Title: The Delicate Architecture of Poetry Illuminates the Agony and Resilience of University Lecturers During COVID-19 Remote Learning
Stream: Teaching Experiences, Pedagogy, Practice & Praxis
Presentation Type: Oral Presentation
Marí Peté, Durban University of Technology, South Africa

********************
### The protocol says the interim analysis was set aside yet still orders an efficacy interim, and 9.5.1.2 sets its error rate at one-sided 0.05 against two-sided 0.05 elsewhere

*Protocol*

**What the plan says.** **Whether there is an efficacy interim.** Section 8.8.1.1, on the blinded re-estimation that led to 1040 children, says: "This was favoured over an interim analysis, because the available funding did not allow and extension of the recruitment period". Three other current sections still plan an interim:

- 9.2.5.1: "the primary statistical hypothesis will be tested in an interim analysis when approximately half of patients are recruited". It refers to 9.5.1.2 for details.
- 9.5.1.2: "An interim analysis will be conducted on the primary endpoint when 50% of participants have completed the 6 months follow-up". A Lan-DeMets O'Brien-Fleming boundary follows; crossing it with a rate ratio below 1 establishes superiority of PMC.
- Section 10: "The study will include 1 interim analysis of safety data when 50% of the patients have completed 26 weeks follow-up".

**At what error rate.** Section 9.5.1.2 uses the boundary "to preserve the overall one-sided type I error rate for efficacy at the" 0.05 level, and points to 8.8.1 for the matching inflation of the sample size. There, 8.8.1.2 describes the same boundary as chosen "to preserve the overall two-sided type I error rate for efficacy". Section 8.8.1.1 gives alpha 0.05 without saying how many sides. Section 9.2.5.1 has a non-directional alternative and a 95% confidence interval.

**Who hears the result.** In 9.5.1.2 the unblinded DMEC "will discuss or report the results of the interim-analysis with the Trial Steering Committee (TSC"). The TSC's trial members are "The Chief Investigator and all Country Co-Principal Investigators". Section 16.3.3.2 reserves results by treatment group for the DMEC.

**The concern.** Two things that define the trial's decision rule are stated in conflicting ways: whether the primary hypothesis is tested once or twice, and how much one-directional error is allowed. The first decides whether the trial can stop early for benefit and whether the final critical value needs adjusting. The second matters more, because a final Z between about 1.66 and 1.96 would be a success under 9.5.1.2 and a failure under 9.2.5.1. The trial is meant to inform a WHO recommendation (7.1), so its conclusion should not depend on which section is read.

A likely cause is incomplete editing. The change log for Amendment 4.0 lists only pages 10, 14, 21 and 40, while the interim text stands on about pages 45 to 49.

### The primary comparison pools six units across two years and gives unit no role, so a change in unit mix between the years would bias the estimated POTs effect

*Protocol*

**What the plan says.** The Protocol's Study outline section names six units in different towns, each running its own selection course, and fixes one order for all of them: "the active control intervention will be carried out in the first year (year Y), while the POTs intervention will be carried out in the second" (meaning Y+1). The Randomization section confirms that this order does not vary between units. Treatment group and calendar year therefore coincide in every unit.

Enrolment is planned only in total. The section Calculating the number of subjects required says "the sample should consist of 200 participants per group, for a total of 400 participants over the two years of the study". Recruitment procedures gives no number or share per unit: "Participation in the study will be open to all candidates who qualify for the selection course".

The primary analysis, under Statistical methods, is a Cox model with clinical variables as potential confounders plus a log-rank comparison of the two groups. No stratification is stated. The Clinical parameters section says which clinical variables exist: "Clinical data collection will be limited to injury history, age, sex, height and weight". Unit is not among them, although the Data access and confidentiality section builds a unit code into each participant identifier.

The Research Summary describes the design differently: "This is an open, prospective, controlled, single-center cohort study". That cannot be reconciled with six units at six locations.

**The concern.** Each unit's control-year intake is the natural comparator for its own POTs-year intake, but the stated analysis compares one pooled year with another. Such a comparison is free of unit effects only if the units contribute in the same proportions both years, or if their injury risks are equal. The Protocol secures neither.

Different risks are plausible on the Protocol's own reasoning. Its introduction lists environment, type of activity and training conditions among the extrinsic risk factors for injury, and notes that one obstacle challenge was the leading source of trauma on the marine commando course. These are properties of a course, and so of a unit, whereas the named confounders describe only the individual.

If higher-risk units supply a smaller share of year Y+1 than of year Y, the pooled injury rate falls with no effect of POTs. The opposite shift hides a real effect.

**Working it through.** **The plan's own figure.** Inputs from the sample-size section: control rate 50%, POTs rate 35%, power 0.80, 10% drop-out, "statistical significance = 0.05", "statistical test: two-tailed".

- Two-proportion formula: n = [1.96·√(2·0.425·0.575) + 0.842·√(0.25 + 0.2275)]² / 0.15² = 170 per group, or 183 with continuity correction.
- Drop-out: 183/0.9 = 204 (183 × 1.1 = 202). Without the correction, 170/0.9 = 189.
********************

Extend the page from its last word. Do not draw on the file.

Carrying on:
For two years from April 2022, universities were thrusted into remote learning without warning during Covid-19 lock-down. In this time while providing eLearning support, I observed the agony and resilience of lecturers at a university in South Africa. Thus, I conducted a study to inquire into the agency of lecturers in relation to their encounters with technological teaching tools. Because of poetry’s potential to distill, I employed poetic inquiry to illuminate these ineffable experiences and to understand our co-existence with technology in higher education in the post-human era. In this presentation I argue for poetry as visual medium – for example, topography – poetic inquirer Piirto (2009) is one of many who supports this premise, saying each line break or space is intentional and contributes to meaning. Sharples (1999) makes an argument for writing as a form of design – discussing how a primary generator should leave scope for imagination. Sullivan (2007) proposes there is a delicate architecture in poetry that includes concreteness, voice, emotion, ambiguity, tension, and associative logic. In this presentation I show the design of pertinent poems and their architecture, and how these works illuminate the resilience of human teachers during unprecedented encounters with technological teaching tools. I turned conversations and interview transcripts into poetry, by way of analysis. As seminal post-qualitative scholar Norman Denzin has done, I used the performative interview technique, for its potential to create truth between interviewer and interviewee, treating the interview as a world in its own right.
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